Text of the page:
Thank you to Tomasz Lemiech for writing in and sharing with us the release of his new software "dumphfdl". Tomasz is the author of dumpvdl2 and also maintains RTLSDR-Airband. Regarding dumphfdl Tomasz writes:
dumphfdl is a multichannel HFDL decoder for Linux. HFDL (High Frequency Data Link) is a protocol used for radio communications between aircraft and a network of ground stations using high frequency (HF) radio waves. Thanks to the ability of short waves to propagate over long distances, HFDL is particularly useful in remote areas (eg. over oceans or polar regions) where other ground-based communications services are out of range. While many aircraft carriers prefer satellite communications these days, HFDL is still operational and in use.
Available HFDL decoding applications typically run on Windows and take an audio signal on input. The signal has to be delivered to the decoder via a physical cable from an external shortwave receiver or via a virtual cable from an SDR. This makes these apps inherently single-channel. This shortcoming does not apply to dumphfdl which interfaces directly with the SDR, so no pipes or virtual audio cables are needed. The program can decode multiple HFDL channels simultaneously, up to available CPU power and SDR bandwidth (there is no fixed channel count limit).
dumphfdl uses SoapySDR library (https://github.com/pothosware/SoapySDR) to communicate with the radio. Any HF-capable receiver for which a SoapySDR driver exists, should work. I have tested it briefly with an RTL-SDR v3 dongle in direct sampling mode. While I had a bit of a success with it, HFDL signals are often quite weak, so a real HF radio (like SDRPlay RSP1A or Airspy HF+) gives much better results (more decoded messages).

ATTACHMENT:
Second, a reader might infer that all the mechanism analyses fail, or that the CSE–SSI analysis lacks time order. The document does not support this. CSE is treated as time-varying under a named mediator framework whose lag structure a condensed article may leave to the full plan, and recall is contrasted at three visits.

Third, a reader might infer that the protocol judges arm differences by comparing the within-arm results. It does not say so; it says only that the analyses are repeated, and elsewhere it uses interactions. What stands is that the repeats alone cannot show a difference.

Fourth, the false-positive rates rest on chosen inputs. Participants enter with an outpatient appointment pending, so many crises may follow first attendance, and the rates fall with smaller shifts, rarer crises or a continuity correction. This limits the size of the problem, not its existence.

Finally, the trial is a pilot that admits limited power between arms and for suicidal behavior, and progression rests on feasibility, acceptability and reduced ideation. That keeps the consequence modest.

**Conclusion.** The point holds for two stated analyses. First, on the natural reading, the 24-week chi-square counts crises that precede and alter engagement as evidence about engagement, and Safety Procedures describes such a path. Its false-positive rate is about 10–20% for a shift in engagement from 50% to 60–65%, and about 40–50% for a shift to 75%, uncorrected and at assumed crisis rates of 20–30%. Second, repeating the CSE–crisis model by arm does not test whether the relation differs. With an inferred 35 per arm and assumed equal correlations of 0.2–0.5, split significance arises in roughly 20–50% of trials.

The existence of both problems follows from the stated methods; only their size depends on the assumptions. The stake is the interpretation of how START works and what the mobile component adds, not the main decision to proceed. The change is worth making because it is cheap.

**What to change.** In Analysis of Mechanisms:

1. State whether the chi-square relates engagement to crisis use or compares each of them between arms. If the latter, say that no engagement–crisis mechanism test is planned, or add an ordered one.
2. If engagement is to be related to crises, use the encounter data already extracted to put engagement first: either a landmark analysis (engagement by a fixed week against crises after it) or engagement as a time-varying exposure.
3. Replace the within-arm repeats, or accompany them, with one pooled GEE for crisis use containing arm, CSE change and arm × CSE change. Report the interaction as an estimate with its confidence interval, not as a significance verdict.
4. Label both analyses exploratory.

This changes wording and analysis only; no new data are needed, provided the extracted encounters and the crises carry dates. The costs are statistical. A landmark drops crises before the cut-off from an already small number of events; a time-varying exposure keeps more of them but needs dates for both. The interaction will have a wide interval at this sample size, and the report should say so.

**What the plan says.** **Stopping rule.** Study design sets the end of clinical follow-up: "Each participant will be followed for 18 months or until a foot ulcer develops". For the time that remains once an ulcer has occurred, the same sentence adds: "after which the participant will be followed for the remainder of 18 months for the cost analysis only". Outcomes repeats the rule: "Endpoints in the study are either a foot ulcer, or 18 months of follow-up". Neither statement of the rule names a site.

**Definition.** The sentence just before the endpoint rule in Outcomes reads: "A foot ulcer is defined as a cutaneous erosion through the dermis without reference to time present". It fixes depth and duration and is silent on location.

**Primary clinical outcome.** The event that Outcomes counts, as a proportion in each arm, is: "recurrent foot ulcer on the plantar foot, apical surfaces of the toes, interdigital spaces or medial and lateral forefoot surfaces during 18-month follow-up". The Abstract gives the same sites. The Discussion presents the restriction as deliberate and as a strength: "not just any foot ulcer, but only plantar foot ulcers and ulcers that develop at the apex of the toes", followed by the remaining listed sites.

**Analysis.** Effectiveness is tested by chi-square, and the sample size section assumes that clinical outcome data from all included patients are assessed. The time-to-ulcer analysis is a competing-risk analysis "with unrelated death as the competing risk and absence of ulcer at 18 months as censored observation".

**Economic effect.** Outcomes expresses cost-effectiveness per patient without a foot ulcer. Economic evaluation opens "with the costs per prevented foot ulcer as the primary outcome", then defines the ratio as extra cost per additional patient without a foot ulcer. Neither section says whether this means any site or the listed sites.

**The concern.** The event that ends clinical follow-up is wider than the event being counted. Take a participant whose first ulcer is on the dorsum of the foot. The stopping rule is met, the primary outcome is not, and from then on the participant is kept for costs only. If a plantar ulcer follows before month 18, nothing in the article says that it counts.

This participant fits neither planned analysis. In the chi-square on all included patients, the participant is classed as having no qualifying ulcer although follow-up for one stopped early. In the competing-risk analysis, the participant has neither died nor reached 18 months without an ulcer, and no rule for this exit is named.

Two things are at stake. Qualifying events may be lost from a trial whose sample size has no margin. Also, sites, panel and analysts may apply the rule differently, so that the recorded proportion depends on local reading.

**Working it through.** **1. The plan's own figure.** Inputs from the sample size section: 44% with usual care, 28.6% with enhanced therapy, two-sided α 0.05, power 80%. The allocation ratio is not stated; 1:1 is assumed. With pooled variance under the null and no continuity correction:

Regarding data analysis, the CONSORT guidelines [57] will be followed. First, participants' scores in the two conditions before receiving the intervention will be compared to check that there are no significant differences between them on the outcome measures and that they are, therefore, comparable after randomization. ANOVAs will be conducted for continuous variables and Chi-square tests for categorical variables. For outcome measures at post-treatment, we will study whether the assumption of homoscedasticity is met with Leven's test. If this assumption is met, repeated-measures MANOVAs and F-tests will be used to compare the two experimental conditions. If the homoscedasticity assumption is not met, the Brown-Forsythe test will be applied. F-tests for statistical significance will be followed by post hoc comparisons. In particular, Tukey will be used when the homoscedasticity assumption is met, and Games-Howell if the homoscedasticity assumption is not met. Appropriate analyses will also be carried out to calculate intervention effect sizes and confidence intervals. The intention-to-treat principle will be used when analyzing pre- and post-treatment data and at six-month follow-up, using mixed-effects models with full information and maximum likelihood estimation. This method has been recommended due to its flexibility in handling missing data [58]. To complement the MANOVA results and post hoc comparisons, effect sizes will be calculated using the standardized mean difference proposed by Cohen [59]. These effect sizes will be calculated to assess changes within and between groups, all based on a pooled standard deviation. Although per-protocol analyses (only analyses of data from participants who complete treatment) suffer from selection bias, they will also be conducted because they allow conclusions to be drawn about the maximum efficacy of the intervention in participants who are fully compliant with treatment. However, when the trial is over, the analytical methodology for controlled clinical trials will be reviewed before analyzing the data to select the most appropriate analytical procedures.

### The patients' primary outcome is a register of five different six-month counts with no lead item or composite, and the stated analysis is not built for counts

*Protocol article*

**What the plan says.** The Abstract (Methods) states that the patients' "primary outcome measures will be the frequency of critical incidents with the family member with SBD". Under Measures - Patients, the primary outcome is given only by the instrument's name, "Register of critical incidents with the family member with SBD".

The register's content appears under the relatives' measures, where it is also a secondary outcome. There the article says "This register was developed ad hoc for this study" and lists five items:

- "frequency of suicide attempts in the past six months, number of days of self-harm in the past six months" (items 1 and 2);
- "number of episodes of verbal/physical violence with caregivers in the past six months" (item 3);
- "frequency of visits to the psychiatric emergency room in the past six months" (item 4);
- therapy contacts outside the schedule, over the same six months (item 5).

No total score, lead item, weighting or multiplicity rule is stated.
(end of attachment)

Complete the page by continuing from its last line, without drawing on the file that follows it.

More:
The program may log decoded messages to a file or send them over the network for external processing and storage.
HFDL messages often contain diagnostic data accompanied with aircraft position information. The program may extract this data from decoded messages and provide a positional data feed for external plane tracking apps (eg. Virtual Radar Server). An example screenshot from VRS is attached - taken after about 2 hours of decoding eight HFDL channels spread across three HFDL subbands: 6.6, 8.9, and 10.0 MHz with two dumphfdl instances on two radios - RSP1A and Airspy HF+. Definitely a nice way to expand the coverage of a home ADS-B radar :-)
Refer to the README.md file in the project repository for more details. The program is still under development, so new features and further improvements might be expected in subsequent releases.
Over on YouTube Sarah is back this week with a new video on her channel SignalsEverywhere. In this video she shows how to decode HF WEFAX (weather fax) images using an Airspy HF+ Discovery software defined radio with a YouLoop antenna. HF weather faxes are daily weather chart images transmitted as an analogue signal over the HF bands by coastal stations. They are mostly used by ships at sea.
First Sarah shows where to find a lists of WEFAX frequencies and schedules for her area, and then goes on to demonstrate a WEFAX signal being received and decoded using SDR#, VB-Audio Cable and the FLDIGI decoder.
Decoding HF WEFAX Weather Fax with SDR Software Defined Radio | Airspy HF Discovery
The RadioBerry is a HF transceiver board designed to be used as an add on 'hat' for the Raspberry Pi. It uses the same AD9866 chip as the Hermes Lite 2 SDR which gives it a 12-bit ADC with one RX and one TX channel, a maximum bandwidth of up to 384 kHz, and an operating frequency range of 0 to 30 MHz.
In the video TechMinds shows how to connect and setup the Radioberry software on the Pi and how to stream from the Pi to SDR-Console V3 on a PC. He goes on to demonstrate the Radioberry receiving HF signals, noting that the performance is good, although he uses an Ethernet connection and Pi 4 for best performance.
TechMinds notes that he will test the transmit functionality in a future video, once he receives a preamp designed to be used with the Radioberry.